Advertising of junk food continues to undermine children’s health despite the food industry’s pledges that they would restrict their marketing activities, according to a systematic review of evidence published today in the scientific journal Obesity Reviews.
The review examines children’s exposure to advertisements for food and beverages high in sugar and fat, and found that independent surveys in Europe, Asia, Australia and North America showed little change in the last five years, despite industry’s assurances that things would improve. In contrast, industry-sponsored reports showed a remarkable high level of compliance with their self-regulations, of 98% or more.
The report’s senior author, Dr Tim Lobstein, said: “Five years after companies announced their voluntary pledges to limit advertising of junk food to children we find the industry has not done enough. While the companies report that self-regulation has worked just fine, the evidence collected by independent researchers and government agencies shows that children continue to be exposed to junk food advertising at high levels.”
“The discrepancy is presumably due to what is being measured,” he added. “The companies don’t look at everything children watch, only what they themselves advertise. They don’t consider adverts from companies which haven’t signed up to self-regulatory pledges – i.e. several thousand smaller food and beverage companies. They don’t look at the family TV programmes watched by children, only children’s TV. And they use their own criteria for judging what is appropriate to advertise to children.”
The UK regulatory authority Ofcom has banned junk food advertising during children’s TV programmes, and this is effective, according to the review, but only during children’s TV. “Advertising of junk food during family TV in the UK has actually increased since the ban on ads in children’s TV came in, undermining the benefits the rules might have had,” said Dr Lobstein. “Ofcom needs to widen the scope of the regulations to make them more effective.”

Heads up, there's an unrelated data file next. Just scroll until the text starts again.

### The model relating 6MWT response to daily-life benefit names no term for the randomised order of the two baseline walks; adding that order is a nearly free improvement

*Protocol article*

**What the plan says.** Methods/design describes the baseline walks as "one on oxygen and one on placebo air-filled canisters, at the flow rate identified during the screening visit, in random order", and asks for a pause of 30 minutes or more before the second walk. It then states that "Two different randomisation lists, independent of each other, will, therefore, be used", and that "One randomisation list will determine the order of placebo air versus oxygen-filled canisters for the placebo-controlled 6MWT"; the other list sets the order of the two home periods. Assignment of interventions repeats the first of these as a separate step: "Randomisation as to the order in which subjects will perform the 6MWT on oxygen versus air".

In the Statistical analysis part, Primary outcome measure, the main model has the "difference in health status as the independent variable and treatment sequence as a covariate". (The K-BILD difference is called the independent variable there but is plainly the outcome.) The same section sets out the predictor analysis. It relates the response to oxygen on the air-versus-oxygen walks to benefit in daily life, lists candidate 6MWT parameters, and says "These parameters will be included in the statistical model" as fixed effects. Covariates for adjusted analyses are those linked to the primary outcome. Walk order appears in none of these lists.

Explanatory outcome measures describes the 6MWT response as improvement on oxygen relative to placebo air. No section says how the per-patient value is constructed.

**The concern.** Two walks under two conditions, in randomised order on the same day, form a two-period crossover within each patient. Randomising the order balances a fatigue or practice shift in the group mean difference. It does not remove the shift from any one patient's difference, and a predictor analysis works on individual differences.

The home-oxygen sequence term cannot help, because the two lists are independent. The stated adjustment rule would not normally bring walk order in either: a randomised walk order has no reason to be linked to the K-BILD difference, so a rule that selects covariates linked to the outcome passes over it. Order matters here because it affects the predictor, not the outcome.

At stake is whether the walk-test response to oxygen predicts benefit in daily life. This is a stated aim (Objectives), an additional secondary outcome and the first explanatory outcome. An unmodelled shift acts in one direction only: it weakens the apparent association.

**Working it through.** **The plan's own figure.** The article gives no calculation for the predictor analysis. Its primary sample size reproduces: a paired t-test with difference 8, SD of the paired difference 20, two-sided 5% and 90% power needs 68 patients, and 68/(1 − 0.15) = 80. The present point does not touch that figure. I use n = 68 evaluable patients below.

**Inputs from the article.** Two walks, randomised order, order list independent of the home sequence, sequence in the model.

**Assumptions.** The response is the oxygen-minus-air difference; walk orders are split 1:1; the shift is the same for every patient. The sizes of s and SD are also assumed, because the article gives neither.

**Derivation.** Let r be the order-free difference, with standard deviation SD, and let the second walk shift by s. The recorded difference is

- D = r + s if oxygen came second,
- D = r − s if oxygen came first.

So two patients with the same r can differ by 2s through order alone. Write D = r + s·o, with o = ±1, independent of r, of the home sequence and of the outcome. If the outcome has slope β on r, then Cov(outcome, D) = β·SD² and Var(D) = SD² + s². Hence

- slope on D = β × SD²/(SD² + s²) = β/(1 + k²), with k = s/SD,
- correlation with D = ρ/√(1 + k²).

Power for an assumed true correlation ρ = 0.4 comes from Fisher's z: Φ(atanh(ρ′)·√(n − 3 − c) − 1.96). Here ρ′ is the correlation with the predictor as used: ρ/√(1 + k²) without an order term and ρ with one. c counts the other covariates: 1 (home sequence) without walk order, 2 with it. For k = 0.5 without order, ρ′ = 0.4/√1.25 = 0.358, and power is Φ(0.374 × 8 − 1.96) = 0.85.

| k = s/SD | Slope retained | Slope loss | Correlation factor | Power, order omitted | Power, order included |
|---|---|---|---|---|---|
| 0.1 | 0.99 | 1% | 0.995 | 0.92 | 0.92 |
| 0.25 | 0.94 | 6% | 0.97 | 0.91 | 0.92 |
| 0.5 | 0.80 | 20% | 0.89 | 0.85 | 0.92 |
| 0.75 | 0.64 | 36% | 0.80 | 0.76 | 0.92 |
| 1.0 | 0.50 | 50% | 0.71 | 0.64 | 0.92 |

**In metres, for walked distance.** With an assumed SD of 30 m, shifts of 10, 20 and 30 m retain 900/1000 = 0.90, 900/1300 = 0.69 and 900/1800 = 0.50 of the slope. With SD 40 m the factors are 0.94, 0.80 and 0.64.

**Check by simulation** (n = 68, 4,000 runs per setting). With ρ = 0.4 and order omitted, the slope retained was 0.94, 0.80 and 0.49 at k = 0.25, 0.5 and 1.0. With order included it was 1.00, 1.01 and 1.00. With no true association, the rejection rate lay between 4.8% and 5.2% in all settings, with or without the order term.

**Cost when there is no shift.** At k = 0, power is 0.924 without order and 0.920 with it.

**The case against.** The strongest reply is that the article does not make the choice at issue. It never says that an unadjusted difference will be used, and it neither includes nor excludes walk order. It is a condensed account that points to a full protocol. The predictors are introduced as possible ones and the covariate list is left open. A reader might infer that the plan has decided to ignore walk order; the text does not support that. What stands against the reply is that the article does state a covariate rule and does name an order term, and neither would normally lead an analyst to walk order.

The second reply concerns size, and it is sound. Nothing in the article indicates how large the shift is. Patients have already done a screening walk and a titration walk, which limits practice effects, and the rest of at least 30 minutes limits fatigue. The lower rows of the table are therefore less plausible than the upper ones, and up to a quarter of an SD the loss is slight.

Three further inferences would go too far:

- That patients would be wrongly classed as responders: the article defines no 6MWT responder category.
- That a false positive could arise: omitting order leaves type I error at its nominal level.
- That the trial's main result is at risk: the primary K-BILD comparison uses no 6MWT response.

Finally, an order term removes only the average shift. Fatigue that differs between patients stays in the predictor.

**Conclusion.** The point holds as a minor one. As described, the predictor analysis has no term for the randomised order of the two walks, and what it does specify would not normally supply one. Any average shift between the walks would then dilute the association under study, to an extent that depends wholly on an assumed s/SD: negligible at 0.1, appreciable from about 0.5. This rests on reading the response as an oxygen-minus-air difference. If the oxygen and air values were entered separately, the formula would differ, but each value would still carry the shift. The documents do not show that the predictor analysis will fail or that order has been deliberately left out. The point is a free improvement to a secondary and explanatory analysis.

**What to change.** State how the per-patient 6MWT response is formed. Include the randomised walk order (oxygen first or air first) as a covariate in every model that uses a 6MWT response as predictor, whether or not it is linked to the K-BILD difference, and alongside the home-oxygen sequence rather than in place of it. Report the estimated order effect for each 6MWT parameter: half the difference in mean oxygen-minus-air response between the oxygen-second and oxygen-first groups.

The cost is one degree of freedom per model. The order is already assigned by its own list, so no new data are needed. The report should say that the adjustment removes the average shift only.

“Self-regulation simply does not work in a highly competitive marketplace,” said Dr Lobstein. “Asking the companies to restrict their own marketing is like asking a burglar to fix the locks on your front door. They will say you are protected, but you are not.”
The authors call for comprehensive rules, covering digital as well as broadcast media, with independent monitoring and costly penalties for non-compliance.
The report The impact of initiatives to limit the advertising of food and beverage products to children: a systematic review by Sarah Galbraith-Emami and Tim Lobstein, is published in the journal Obesity Reviews (Wiley Blackwell, Oxford, UK)
The report is part of the StanMark Projectwhich aims to promote responsible standards for marketing food and beverages to children.
The criteria used by the industry for defining the media, the age of children, and the food and beverage products affected by self-regulation differ between different countries and regions, and between companies in any one location. An overview can be found by clicking here and an example of a report showing 98% compliance can be found by clicking here
In June 2013, the European Regional Office of the World Health Organization published an update on marketing food and beverages to children, which can be accessed here and an accompanying Press Statement
The World Health Organization’s 2010 Recommendations on marketing foods and beverages to children can be found by clicking here
The IASO Stanmark Project maintains a listing of scientific papers on marketing to children, which can be accessed here